We had the good fortune of connecting with Todd Goodman and we’ve shared our conversation below.
Hi Todd, Let’s talk about principles and values – what matters to you most?
Generally speaking, I loathe the use of superlatives, and I find it quite difficult to rank most things in life, be it music, art, sports, food, people, or even ideas such as values and principles. I find that being open to and embracing the rich diversity of life and variables within one’s life, the multitude of options and opportunities, varieties of experiences and ways of being, as more valuable than limiting oneself or one’s mind to a singular idea of one thing being better than all others. Life is an evolutionary, and often revolutionary process, so choosing one idea to live by, in my mind, is rather shortsighted, as everything changes over time. That being said, one principle that I would happily discuss as important in my life is authenticity. Particularly in the world of art (all forms), authenticity is crucial. I’m not yet a financially successful and independent artist, in that I do not rely solely on my art to pay for all the financial costs of my life. And, as I progress with my art and my art business, I’ve been presented with opportunities to work on commissions, and despite my desire to earn a living as an artist, and despite people offering me opportunities to get paid to create, I have always been open and honest with potential clients regarding the authenticity and soul of my work. I have said no to more opportunities than yes, because the opportunities would not have been authentic expressions of my voice, my art and soul. I don’t want to compromise my authentic voice to make a few dollars, and anyone who wants to spend money on real and authentic art should demand such from any artist with which they chose to support or work with. As a 43 year old man, born and raised primarily in the analogue world, and hanging on by a thread in the digital world, I’ve sadly watched much of life move from an authentic real world of personal experiences and interpersonal relationships, to the fake, over produced and isolating world of digital and social media. And all of this is so obvious to anyone who is awake and paying attention. When I turn on the TV, open Facebook, Instagram or YouTube and try to find any expression of authentic life, it’s basically impossible to find. It’s all bullshit. Everything is over-hyped, over-glossed and a caricatured version of reality. And too many people have been sold on this bullshit, that actual authentic art and life has been devalued or sometimes completely forgotten. So, I try as best as I can to stick to the real, tangible and authentic. I may not have as many friends and followers as the next person, I may not be polished and glossy, but I try to make all my interactions and relationships and creations authentic to me, my values and my vision for how to best live a healthy and peace-filled life.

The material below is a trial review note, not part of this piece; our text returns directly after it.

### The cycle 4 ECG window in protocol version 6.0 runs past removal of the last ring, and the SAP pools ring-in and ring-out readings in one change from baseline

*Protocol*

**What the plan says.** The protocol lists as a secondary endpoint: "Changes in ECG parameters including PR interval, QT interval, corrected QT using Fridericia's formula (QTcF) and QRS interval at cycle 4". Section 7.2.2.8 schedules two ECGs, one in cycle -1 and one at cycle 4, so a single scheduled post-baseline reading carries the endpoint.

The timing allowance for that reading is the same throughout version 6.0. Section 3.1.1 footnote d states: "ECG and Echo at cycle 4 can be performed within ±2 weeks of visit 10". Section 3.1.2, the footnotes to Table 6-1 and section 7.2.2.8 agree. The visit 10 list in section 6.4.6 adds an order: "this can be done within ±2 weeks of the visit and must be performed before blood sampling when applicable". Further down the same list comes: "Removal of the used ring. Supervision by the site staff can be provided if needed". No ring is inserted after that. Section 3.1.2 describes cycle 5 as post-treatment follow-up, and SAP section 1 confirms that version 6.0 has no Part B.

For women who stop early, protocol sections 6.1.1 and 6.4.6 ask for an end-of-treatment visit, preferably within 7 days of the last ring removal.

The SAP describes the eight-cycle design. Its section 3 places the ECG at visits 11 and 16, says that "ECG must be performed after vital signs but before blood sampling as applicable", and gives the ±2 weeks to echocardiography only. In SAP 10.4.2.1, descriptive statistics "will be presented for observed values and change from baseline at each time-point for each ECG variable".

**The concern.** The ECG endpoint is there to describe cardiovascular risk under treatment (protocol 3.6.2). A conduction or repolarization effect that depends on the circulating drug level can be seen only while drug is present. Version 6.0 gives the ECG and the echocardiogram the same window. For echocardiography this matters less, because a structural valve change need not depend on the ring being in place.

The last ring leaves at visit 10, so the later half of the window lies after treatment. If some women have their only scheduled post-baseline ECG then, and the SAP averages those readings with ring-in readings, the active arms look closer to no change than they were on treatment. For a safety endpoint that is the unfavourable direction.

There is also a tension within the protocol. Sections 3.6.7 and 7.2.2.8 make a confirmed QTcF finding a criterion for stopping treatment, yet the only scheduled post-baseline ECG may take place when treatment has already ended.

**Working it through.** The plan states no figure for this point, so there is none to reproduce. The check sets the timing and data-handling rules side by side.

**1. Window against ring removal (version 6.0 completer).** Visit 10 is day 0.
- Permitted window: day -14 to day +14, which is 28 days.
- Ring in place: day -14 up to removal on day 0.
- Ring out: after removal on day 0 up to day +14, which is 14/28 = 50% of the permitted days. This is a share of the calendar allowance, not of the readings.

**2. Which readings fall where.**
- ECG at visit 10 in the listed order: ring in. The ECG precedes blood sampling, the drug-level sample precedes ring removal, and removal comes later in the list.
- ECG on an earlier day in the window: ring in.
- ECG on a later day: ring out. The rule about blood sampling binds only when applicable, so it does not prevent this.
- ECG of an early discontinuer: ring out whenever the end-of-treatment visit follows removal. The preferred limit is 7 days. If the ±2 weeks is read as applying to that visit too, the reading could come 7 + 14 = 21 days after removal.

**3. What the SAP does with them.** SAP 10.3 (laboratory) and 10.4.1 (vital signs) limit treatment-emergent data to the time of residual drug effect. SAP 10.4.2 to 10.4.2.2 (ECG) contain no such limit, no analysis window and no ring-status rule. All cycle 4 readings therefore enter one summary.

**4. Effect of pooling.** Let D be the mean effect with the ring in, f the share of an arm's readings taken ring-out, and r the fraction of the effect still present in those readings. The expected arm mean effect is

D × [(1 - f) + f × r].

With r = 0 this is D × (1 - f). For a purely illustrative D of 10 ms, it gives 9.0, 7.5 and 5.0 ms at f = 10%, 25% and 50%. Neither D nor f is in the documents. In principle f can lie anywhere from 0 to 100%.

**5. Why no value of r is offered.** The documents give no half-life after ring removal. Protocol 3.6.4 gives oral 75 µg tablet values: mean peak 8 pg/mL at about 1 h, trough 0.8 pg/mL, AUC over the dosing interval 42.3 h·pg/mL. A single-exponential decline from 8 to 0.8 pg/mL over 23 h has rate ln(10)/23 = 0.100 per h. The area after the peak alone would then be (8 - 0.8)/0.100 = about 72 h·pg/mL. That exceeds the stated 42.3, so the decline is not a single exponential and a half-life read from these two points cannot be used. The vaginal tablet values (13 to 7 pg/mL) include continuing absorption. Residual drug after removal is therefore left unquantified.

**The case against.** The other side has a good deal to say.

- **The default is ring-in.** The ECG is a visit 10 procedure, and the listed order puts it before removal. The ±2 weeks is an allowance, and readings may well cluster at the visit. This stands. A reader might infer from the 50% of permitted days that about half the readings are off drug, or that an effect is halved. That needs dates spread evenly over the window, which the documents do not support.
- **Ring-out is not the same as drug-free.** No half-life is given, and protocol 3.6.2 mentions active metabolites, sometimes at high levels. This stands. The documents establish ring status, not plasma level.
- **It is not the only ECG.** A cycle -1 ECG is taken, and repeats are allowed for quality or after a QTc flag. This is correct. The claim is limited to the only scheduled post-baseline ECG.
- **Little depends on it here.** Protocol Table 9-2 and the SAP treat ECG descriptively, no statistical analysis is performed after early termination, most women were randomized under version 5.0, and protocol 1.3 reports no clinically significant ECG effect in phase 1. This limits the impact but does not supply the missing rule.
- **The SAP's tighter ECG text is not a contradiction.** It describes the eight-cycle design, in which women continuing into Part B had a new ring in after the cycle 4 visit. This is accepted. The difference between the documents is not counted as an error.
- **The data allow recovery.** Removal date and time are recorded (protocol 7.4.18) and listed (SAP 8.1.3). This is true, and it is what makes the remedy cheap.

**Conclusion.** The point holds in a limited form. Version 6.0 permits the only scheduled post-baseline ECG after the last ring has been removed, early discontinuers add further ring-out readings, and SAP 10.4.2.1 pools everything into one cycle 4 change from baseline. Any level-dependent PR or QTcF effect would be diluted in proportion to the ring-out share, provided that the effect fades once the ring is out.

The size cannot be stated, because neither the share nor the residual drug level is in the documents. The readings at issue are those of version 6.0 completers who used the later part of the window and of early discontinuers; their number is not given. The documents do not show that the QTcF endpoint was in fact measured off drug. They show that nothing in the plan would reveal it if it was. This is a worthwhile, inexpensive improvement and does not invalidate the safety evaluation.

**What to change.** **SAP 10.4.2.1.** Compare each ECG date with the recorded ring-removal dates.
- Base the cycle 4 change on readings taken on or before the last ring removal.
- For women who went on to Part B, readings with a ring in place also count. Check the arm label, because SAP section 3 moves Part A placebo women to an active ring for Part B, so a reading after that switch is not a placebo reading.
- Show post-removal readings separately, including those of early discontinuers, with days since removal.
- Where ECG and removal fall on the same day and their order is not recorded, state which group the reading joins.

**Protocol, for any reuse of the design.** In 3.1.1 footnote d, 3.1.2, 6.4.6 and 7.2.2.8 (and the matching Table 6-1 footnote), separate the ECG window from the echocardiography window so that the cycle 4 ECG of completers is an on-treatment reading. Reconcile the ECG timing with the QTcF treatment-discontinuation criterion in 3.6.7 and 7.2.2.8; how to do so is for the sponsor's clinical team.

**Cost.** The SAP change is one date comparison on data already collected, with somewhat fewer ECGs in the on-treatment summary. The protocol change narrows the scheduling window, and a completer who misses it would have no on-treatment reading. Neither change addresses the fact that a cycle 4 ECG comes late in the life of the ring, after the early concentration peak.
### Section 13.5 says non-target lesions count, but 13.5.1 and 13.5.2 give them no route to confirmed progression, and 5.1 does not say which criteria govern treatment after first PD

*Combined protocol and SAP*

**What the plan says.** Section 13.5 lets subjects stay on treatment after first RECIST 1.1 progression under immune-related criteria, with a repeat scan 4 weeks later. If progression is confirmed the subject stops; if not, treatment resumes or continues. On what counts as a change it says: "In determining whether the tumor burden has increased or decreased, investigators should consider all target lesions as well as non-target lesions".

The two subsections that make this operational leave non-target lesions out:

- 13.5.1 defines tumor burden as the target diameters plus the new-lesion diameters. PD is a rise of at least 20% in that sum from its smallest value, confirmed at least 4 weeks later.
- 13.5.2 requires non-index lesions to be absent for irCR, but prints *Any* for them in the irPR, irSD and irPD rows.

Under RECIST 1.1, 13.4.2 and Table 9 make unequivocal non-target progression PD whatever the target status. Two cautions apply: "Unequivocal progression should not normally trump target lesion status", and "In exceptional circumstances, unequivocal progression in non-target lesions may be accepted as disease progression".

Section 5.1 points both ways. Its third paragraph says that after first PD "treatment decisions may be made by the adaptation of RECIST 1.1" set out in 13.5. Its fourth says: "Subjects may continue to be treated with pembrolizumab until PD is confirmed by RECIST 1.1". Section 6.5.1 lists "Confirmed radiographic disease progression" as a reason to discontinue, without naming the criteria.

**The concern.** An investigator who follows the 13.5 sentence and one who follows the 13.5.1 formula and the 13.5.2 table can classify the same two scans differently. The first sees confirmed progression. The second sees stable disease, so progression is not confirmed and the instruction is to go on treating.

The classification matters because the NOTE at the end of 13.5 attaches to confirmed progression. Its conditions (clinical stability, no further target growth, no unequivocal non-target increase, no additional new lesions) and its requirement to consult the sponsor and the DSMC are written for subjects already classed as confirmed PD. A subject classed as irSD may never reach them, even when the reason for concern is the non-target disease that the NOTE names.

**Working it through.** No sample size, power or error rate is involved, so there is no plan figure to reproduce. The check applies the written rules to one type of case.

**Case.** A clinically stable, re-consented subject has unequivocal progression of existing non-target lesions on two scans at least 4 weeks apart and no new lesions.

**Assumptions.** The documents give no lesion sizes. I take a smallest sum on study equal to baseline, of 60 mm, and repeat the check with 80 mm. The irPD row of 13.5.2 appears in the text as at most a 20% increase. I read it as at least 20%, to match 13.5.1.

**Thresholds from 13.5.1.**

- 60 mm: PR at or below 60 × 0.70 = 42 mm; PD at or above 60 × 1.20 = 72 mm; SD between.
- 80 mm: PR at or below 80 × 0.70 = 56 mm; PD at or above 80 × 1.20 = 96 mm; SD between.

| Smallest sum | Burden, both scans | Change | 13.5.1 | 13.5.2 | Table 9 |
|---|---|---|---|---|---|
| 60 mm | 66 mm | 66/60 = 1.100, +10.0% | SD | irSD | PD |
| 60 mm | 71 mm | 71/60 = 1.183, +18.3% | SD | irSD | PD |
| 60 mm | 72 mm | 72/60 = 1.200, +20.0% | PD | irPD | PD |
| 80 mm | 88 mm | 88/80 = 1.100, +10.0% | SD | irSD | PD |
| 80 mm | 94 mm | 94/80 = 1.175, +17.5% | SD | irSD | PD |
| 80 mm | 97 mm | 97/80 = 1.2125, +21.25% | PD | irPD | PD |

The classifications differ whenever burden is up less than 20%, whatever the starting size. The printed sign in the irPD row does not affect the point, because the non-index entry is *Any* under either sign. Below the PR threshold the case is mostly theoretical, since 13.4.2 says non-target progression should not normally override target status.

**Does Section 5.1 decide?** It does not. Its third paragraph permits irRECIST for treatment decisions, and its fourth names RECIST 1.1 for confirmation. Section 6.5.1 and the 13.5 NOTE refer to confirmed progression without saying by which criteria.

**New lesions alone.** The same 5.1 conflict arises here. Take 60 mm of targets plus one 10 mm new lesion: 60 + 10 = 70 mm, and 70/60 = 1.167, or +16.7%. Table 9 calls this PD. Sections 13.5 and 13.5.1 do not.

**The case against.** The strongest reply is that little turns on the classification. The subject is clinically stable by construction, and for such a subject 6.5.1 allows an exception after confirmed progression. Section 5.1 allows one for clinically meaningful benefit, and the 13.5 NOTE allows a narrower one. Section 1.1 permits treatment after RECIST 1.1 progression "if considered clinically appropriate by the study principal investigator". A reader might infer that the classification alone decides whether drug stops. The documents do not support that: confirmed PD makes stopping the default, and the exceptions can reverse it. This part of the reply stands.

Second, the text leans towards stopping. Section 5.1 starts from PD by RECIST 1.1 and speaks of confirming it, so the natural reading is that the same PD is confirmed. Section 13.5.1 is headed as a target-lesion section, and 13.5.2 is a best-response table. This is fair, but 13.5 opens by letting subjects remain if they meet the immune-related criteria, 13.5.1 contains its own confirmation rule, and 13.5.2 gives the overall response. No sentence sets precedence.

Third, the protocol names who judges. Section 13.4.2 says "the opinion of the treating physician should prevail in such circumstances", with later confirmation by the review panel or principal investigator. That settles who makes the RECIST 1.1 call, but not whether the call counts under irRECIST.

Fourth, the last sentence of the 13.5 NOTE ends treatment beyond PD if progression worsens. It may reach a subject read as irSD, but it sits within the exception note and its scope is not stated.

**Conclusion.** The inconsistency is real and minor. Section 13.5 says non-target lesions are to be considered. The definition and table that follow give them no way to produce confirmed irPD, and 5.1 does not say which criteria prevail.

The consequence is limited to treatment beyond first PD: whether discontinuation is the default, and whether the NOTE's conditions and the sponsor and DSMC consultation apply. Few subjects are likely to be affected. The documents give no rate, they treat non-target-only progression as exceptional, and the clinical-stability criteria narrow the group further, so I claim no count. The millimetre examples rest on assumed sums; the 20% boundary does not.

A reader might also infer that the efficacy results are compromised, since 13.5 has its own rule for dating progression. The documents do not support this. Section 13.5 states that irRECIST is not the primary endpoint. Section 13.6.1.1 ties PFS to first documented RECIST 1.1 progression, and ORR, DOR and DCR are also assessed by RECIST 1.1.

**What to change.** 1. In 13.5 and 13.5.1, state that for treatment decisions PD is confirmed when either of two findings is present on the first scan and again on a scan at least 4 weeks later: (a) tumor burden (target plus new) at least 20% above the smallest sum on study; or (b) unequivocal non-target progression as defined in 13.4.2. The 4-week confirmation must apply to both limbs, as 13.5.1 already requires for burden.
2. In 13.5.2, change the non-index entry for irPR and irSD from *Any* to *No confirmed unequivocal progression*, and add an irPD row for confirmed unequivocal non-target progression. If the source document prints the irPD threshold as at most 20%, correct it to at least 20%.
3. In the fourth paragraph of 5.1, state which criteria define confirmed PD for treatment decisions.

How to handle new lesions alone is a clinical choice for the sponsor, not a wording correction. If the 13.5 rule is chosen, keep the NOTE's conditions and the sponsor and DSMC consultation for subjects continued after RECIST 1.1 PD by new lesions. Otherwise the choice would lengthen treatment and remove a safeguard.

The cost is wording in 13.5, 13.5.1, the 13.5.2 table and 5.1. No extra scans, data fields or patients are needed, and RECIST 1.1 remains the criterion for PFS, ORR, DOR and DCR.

Let’s talk shop? Tell us more about your career, what can you share with our community?
As I said in response to the first question, I’m not a big fan of using superlatives, and even in some cases comparatives. There is too much judgement in life as it is, I’m not an artist nor am I in the game of art to compare or compete with others. It is simply who I am, what I am passionate about, and how I prefer to express myself. You do you, I’ll do me, and hopefully we can appreciate and respect one another’s efforts. If there were one thing that might distinguish me, or rather how others might distinguish my work from other artists, it may be in the fact that I am a self taught, exploratory artist. I think having little exposure to art theory and rules, little if any knowledge of art history, never being told what to do or not do, instead learning strictly by trial and error, taking risks, not worrying about what others may think, I’ve been able to develop a distinct and unique style that others, I hope, appreciate. Also, I take on a lot of different subjects, themes, styles, mediums and objectives with my art. I never want to be looked at as existing within a defined box, and am always looking for something new and different to do. I want my work to make people ask questions, I want them to look at several different pieces and ask, “Wait, you did all of these?” “What is this in reference to?” “Does this mean this, or that?” What I want the world to know about my art is that I want it to be approachable, relatable, but also provocative. I want a viewer to be able to relate to something in what they see, so in a sense have a personal understanding of the image, but to also be provoked into questioning how they relate to it, how they do not relate to it, and what are the deeper, sometimes cynical, sometimes hopeful messages in it, be they overt or covert symbols or ideas. Even when you think you know and understand a piece, I want you to question whether or not that is actually it, or is there more to the story. I promise, there is always more.